Jean-Georges Vongerichten’s Four Twenty Five: How It Was Designed

The restaurant in L&L Holding's 425 Park Avenue includes a main dining room on a mezzanine 20 feet above the street

reprints


To pluck 425 Park Avenue out of the night skyline, just look for its three illuminated blades. British modern architect Norman Foster described them as a glass-and-steel homage to the columned limestone façade of Rockefeller Center.

But from the street level, Foster’s final flourish for 425 Park is a pair of double-height retail units, which until recently remained a blank canvas. 

SEE ALSO: L+M Plans 328-Unit Affordable Housing Development at 1225 Gerard Avenue in the Bronx

In 2022, L&L Holding Company co-founders David Levinson and Robert Lapidus entrusted 15,000 square feet of the tower to French restaurateur Jean-Georges Vongerichten, whose latest creation, Four Twenty Five, opened in December and just expanded its hours to include weekday lunch. 

Its design was intensely hands-on and required “amongst the highest level of detail and finishes,” said Dave Margolius, executive vice president of Shawmut Design and Construction’s New York office. “This is the cream of the crop.”

On a recent weekday afternoon, Four Twenty Five’s midday rush was winding down and culinary director Jonathan Benno was on the lower level futzing with microgreens. The restaurant’s main kitchen, bakery, wine cellar and a refrigerated room for storing chocolate buzzed with activity while a hidden ventilation network sucked out the hot air and pushed it through three electrostatic carbon filters onto the street.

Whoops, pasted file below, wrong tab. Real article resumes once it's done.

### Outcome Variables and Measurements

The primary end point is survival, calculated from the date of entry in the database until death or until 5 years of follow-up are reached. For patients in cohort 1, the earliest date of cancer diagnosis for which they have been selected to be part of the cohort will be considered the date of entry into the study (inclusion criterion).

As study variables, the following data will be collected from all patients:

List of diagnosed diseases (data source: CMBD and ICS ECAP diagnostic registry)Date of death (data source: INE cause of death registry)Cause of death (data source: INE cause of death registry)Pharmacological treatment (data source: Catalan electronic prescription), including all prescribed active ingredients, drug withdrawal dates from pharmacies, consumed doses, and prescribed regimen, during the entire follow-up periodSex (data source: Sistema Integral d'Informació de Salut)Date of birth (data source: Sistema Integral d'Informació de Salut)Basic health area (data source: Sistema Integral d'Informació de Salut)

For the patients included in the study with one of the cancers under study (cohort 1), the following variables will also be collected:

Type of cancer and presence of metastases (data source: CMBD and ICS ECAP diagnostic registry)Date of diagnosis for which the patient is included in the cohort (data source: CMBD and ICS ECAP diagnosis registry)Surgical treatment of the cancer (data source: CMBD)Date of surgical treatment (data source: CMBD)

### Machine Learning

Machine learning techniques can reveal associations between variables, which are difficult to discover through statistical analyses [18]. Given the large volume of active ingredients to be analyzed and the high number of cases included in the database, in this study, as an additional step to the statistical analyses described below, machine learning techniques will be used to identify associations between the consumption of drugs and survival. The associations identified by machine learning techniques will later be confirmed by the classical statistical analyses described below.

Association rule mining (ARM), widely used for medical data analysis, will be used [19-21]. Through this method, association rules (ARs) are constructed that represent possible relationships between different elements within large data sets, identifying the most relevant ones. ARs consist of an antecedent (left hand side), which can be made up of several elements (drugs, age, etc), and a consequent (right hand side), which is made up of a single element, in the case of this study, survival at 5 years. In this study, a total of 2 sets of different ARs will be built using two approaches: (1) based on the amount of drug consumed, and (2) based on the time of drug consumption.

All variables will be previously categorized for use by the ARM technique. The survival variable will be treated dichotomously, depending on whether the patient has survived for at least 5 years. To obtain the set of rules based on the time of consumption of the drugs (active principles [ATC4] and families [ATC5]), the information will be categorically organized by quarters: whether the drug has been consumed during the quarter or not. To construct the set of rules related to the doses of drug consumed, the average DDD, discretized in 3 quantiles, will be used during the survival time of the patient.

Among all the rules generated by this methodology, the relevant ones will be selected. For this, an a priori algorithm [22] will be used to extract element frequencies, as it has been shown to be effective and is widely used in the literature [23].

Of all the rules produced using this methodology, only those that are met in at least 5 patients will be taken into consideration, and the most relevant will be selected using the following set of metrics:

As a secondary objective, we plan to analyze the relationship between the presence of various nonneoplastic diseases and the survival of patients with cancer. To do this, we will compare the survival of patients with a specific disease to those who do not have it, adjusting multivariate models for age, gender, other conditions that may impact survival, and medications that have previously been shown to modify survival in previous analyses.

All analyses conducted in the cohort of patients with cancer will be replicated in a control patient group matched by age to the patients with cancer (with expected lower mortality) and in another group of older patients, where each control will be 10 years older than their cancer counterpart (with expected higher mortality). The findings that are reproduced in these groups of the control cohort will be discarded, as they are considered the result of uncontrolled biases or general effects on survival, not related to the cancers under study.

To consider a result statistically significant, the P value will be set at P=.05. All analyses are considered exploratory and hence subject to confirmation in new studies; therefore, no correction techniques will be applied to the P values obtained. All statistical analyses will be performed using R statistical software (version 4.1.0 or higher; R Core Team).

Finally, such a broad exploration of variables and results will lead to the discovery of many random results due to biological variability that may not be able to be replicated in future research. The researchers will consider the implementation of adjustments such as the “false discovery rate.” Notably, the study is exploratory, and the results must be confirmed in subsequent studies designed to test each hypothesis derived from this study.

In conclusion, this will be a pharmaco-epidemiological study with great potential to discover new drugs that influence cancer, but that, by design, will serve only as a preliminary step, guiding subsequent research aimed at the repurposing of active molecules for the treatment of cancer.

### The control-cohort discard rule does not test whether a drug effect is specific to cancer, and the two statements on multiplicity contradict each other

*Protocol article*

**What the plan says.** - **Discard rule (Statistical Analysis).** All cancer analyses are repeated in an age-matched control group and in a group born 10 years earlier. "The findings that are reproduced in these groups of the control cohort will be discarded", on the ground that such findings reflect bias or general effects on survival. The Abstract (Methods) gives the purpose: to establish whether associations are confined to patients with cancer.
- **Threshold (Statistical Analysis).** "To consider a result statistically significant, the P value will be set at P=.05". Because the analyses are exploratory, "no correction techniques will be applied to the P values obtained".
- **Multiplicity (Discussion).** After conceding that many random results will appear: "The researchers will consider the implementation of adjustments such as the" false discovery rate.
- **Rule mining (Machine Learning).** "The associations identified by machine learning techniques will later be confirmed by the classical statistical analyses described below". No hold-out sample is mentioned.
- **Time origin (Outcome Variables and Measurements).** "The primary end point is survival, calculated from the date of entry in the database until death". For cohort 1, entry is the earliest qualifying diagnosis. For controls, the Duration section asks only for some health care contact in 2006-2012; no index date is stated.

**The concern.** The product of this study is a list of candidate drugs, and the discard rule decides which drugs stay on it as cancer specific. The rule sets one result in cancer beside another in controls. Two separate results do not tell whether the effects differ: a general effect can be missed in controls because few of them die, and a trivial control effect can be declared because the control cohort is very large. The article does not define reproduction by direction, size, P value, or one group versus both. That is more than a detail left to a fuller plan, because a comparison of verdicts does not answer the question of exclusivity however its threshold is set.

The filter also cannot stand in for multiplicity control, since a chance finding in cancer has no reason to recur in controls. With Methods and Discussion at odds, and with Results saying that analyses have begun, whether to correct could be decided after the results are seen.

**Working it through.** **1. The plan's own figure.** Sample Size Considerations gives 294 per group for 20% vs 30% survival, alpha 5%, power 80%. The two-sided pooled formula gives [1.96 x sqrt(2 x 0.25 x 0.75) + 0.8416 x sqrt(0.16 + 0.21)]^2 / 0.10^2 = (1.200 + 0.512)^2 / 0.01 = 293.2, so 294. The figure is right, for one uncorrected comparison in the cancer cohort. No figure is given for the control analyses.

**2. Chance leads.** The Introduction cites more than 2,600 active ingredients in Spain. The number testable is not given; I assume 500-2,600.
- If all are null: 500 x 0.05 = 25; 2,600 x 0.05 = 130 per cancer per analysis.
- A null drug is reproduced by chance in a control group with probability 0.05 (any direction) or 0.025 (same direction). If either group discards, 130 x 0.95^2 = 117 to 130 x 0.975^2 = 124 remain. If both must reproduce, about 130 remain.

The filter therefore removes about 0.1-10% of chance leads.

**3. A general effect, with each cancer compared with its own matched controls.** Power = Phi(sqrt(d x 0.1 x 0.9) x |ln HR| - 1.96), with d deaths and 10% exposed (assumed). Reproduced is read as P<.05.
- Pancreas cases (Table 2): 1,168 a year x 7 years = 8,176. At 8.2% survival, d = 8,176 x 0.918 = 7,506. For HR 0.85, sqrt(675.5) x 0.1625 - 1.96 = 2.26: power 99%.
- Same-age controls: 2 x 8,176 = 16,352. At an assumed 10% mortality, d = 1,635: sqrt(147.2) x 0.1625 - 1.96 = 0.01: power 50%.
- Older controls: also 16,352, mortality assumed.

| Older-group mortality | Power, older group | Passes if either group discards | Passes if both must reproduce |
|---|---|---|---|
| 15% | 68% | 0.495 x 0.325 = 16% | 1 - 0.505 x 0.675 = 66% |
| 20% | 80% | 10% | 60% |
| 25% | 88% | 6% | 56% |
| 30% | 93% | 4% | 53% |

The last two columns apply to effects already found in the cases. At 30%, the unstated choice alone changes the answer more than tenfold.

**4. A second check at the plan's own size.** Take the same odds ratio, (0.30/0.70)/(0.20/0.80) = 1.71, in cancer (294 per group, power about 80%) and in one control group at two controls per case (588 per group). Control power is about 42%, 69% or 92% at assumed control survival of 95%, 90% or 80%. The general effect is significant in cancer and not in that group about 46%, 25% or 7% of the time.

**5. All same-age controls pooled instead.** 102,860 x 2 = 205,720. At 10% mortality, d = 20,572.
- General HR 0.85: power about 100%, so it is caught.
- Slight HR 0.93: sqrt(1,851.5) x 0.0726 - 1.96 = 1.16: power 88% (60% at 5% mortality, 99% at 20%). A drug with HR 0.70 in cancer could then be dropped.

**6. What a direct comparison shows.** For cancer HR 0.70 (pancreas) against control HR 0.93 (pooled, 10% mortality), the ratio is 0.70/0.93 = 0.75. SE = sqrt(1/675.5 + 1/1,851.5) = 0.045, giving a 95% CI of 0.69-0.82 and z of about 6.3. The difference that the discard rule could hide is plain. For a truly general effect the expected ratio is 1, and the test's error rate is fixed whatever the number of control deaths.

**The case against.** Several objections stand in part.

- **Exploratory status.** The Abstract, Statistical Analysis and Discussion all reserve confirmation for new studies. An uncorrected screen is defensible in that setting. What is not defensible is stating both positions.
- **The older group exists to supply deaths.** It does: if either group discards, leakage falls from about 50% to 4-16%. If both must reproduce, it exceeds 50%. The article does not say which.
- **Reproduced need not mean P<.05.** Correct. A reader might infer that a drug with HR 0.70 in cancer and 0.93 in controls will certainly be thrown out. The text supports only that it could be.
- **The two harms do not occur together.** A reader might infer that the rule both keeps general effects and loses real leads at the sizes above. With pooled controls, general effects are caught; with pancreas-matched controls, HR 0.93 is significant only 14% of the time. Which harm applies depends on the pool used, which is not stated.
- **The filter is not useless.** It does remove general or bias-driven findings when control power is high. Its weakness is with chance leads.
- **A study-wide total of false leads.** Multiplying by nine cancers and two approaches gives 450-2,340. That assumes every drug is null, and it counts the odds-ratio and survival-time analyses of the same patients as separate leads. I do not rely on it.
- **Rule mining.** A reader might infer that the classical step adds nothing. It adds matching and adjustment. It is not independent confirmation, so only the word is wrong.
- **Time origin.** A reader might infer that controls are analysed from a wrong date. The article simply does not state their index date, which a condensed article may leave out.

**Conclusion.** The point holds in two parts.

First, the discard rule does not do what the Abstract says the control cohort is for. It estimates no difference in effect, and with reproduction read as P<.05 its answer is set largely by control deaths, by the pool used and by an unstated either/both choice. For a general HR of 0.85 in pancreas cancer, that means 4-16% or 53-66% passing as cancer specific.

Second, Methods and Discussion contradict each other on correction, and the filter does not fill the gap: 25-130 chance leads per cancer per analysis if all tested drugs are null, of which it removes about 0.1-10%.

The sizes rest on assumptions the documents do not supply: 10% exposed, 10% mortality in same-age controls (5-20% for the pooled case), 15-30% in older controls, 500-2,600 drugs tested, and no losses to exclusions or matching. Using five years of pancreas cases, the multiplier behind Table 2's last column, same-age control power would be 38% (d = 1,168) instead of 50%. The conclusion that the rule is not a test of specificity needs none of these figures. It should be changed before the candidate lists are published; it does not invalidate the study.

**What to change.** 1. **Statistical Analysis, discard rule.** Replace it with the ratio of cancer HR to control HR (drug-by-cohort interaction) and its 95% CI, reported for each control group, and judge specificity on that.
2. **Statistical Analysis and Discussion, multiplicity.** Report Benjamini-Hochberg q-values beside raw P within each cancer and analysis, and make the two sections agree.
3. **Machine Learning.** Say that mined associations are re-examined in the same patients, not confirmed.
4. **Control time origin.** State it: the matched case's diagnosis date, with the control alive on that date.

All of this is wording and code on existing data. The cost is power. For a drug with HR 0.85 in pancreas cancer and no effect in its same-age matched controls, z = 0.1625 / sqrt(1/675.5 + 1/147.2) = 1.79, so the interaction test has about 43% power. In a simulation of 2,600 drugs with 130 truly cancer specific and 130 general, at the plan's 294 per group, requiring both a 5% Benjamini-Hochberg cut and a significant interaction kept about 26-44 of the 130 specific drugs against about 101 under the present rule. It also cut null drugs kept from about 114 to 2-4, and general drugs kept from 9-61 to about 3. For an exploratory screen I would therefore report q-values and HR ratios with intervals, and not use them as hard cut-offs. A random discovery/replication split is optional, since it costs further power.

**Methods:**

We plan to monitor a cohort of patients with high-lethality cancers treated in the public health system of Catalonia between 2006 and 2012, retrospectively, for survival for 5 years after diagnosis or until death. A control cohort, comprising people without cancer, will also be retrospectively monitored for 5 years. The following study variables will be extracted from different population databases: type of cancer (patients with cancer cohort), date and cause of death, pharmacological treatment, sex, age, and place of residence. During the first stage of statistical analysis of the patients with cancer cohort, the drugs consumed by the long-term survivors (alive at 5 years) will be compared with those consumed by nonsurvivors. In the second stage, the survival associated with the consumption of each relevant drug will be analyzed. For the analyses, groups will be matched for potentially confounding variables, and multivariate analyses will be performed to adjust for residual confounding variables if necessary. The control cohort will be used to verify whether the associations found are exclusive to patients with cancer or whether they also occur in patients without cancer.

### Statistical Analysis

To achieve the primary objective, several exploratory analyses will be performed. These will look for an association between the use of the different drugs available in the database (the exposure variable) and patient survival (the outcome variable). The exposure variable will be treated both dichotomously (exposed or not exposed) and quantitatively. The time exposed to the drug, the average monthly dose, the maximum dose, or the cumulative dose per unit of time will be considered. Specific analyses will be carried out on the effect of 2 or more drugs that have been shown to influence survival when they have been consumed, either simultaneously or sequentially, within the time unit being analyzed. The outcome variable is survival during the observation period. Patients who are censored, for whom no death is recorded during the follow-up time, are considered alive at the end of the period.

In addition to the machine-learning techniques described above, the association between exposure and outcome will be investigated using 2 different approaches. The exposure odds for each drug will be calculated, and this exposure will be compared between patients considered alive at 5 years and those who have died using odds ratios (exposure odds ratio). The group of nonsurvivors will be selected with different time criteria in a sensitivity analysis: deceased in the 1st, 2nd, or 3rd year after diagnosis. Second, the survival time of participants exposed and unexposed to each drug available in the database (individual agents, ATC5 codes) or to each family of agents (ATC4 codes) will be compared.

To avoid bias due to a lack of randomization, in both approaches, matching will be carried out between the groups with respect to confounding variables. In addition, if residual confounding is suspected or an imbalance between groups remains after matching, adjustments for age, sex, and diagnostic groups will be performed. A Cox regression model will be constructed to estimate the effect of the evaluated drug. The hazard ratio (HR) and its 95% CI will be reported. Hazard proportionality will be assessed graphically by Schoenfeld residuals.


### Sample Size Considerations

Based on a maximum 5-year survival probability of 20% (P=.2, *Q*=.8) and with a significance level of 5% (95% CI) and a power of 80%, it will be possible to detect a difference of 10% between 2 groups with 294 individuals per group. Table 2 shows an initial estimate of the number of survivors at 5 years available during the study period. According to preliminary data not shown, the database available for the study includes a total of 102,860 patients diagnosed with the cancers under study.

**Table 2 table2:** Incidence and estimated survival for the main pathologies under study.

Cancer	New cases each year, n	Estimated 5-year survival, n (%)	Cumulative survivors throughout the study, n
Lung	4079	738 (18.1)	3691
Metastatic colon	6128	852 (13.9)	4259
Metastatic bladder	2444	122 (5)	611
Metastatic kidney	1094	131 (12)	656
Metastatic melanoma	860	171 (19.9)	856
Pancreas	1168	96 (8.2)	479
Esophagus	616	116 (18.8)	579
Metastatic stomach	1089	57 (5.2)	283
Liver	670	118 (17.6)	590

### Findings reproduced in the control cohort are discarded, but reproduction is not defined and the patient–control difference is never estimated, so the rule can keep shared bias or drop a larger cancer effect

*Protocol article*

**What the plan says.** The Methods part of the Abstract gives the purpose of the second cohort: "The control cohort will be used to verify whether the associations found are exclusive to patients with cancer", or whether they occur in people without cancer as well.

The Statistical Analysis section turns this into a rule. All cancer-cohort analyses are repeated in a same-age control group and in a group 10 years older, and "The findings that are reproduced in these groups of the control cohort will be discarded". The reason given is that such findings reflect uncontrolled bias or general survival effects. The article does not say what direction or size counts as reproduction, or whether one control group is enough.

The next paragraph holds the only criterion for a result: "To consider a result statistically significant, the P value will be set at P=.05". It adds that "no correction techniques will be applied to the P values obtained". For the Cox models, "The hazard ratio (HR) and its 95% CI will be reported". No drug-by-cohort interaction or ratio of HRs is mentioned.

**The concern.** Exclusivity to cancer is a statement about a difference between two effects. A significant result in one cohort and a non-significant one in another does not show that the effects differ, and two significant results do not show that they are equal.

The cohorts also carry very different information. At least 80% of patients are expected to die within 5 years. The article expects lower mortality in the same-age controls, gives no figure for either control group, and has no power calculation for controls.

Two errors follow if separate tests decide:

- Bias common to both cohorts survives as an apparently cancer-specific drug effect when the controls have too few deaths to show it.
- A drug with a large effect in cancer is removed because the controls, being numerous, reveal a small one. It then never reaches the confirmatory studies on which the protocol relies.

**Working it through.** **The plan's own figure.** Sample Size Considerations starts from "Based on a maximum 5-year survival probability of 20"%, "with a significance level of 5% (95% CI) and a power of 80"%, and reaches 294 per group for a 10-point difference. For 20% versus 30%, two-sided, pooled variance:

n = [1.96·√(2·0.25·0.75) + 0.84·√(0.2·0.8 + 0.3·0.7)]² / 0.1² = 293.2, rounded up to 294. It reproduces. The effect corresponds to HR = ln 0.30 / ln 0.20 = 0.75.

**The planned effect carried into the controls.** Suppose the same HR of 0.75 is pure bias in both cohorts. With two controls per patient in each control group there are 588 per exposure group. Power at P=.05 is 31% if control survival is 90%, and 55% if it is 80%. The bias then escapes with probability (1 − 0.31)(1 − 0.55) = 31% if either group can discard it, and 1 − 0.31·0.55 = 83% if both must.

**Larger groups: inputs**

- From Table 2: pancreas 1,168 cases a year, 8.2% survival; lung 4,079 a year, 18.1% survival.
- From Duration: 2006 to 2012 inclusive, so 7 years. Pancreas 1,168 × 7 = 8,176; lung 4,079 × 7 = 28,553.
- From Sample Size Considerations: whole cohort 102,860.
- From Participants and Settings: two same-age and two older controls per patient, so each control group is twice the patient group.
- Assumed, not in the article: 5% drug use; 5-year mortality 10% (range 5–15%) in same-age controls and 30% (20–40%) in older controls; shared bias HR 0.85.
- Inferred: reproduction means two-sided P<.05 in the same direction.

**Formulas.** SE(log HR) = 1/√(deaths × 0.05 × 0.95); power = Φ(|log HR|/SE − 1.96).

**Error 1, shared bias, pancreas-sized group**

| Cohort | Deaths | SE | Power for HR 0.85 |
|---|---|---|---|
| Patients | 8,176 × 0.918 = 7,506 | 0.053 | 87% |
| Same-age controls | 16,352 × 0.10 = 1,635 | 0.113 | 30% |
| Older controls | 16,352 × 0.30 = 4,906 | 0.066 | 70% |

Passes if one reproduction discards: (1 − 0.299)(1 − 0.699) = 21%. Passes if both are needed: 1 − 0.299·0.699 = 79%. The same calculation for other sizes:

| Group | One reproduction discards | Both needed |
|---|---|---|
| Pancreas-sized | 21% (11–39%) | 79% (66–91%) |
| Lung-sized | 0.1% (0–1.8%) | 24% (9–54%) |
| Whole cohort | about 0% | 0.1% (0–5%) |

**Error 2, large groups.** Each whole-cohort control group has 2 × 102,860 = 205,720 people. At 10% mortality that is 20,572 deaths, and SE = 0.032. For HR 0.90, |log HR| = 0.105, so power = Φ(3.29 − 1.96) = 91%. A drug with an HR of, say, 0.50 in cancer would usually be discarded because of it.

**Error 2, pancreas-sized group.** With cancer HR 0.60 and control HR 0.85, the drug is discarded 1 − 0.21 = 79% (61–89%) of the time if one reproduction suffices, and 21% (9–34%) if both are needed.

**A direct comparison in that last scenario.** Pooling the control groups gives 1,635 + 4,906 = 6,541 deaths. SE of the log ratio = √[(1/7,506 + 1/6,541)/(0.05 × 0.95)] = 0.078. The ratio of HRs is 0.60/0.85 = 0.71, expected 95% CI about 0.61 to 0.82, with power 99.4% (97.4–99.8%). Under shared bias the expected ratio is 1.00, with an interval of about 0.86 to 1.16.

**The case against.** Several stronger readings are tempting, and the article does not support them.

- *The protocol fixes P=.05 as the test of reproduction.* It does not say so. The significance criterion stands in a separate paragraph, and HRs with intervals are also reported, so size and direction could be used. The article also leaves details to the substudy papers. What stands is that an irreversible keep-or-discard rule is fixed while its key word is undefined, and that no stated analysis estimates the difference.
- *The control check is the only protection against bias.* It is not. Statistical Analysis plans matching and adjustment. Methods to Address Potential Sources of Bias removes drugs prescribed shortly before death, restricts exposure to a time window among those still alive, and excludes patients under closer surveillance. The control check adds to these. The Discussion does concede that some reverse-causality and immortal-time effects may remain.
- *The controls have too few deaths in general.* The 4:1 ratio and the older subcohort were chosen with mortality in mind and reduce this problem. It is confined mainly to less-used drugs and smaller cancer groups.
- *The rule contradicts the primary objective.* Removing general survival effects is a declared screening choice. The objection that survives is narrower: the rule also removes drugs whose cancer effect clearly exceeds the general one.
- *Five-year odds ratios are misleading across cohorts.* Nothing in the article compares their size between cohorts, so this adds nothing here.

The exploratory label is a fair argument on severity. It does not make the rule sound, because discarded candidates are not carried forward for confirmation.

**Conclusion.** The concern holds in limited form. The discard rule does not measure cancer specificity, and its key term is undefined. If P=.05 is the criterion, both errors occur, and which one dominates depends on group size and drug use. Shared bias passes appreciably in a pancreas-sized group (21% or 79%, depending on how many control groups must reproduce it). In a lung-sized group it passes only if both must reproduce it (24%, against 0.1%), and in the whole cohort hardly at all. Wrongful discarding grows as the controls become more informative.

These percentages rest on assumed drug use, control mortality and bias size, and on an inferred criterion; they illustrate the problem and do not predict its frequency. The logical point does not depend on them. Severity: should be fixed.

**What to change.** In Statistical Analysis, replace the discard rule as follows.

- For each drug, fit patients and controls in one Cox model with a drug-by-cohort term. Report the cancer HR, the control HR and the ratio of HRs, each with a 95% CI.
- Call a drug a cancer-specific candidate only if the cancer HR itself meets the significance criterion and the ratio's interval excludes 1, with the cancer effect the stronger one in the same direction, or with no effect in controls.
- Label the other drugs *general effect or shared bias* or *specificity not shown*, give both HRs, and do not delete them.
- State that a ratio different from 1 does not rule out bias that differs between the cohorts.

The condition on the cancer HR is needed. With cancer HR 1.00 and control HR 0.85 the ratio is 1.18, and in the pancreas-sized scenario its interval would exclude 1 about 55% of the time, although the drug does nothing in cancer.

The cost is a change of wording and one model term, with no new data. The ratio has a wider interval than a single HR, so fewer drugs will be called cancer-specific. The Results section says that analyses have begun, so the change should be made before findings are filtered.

Upstairs, customers can get a glimpse of the action through the soundproof glass of the 1,000-square-foot show kitchen, where staff sweat over a 6,000-pound Molteni oven, handmade in France and hoisted over the balcony through a gap in the paneling left for this purpose, and then sealed.

Being inside Four Twenty Five is sedating. The space overhead twinkles with the light of several hundred LED lamps hanging like stalactites.

From an acoustic standpoint, the dining area is paradoxical — it lacks the echoey din one expects from such a cavernous room. Plush carpeting and sound-absorbing surfaces help with that. 

AAI Architects enlisted Shawmut, along with structural engineering firm WSP and consultant Gardiner & Theobald, to execute Foster + Partners’ vision for the restaurant. Its main dining room is suspended on a mezzanine 20 feet above Park Avenue. The leather upholstery in the ground-floor cocktail lounge matches the velvety hue of the walls, falling somewhere between the colors of carmine and sangria.

As for the American walnut paneling that covers the restaurant’s remaining surfaces, AAI and Foster “had a very specific vision for what they wanted,” said Seth Porter, project executive for Shawmut.

“It was a really tight grain, which is difficult to find because there’s just a limited quantity in the world.”

The firm culled the lumber piece by piece, searching for logs that would pass muster until there was enough to cover 7,000 square feet of paneling. 

The restaurant is cloaked in a floor-to-ceiling gossamer veil, which required considerably more prowess to hang than most window dressings. The curtain rod is threaded through a series of large metal plates that diffuse the weight of 45 vertical feet of drapery into the building’s glass curtain wall, Porter explained. 

The curtain is perfectly functional and can be removed from the rod thanks to a tiny set of screws, although the task is not for the faint of heart.

“If you’re in the cocktail bar and you spill red wine on it, you have to be able to clean it,” Porter said. “We’re thinking about buying a scissor lift, but you’d have to ride it really carefully through the front door.”

Abigail Nehring can be reached at anehring@commercialobserver.com